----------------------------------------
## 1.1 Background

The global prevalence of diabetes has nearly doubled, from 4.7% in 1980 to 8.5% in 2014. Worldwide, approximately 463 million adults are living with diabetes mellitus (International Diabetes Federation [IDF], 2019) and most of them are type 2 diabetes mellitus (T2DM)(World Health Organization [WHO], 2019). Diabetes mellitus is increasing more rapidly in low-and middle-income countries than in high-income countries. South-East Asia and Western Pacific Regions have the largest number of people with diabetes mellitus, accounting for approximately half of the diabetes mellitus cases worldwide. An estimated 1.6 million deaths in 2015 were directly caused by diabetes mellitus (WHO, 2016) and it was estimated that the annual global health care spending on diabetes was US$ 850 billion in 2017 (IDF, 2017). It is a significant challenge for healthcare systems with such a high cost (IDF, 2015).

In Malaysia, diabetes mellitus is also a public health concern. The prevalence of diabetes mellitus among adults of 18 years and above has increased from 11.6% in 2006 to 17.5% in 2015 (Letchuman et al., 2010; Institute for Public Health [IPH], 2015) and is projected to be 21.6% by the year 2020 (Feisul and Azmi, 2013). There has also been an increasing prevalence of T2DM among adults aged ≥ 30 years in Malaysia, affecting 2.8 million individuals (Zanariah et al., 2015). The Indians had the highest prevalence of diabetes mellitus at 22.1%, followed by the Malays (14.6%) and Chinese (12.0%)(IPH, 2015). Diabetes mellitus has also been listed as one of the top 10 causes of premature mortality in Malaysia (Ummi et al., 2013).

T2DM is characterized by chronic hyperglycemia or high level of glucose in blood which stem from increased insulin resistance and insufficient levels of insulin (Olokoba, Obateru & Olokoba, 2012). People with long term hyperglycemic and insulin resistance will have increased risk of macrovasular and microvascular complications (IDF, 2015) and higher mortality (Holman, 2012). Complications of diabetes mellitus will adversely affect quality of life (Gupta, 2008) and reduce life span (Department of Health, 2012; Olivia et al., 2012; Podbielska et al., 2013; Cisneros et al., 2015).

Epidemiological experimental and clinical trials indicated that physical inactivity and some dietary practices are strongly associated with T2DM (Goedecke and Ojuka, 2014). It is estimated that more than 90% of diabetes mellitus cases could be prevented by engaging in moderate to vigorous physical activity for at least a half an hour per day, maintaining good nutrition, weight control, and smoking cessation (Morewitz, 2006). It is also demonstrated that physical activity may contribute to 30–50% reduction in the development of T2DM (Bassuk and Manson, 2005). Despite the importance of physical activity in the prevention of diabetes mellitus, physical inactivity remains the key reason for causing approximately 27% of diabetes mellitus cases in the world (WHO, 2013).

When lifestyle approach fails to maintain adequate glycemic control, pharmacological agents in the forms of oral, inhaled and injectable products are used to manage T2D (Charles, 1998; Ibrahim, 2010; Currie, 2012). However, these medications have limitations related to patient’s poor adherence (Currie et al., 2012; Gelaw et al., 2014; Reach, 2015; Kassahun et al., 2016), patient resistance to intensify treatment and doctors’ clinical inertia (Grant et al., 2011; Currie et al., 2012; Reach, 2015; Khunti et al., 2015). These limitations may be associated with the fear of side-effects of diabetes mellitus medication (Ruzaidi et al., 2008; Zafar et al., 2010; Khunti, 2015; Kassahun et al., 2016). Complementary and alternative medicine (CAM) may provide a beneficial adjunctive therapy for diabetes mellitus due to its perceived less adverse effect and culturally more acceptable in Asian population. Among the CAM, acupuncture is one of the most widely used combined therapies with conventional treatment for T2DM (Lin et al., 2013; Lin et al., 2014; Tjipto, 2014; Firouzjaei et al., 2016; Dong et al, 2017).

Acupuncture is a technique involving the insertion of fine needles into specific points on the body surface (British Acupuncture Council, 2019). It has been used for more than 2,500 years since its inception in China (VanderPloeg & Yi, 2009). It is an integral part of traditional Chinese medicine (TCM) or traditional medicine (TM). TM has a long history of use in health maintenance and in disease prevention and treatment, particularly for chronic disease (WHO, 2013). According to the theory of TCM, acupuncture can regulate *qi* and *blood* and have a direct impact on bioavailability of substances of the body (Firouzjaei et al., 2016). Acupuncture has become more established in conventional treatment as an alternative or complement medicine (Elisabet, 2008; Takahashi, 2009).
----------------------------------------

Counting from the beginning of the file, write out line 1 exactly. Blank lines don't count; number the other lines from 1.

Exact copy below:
## 1.1 Background